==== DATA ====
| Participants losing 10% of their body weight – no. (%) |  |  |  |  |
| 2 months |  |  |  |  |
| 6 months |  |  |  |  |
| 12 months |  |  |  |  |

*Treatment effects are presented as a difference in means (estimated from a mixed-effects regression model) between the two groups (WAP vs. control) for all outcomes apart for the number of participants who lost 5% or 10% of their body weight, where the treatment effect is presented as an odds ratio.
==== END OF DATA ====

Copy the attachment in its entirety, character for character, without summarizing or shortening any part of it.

| Participants losing 10% of their body weight – no. (%) |  |  |  |  |
| 2 months |  |  |  |  |
| 6 months |  |  |  |  |
| 12 months |  |  |  |  |

*Treatment effects are presented as a difference in means (estimated from a mixed-effects regression model) between the two groups (WAP vs. control) for all outcomes apart for the number of participants who lost 5% or 10% of their body weight, where the treatment effect is presented as an odds ratio.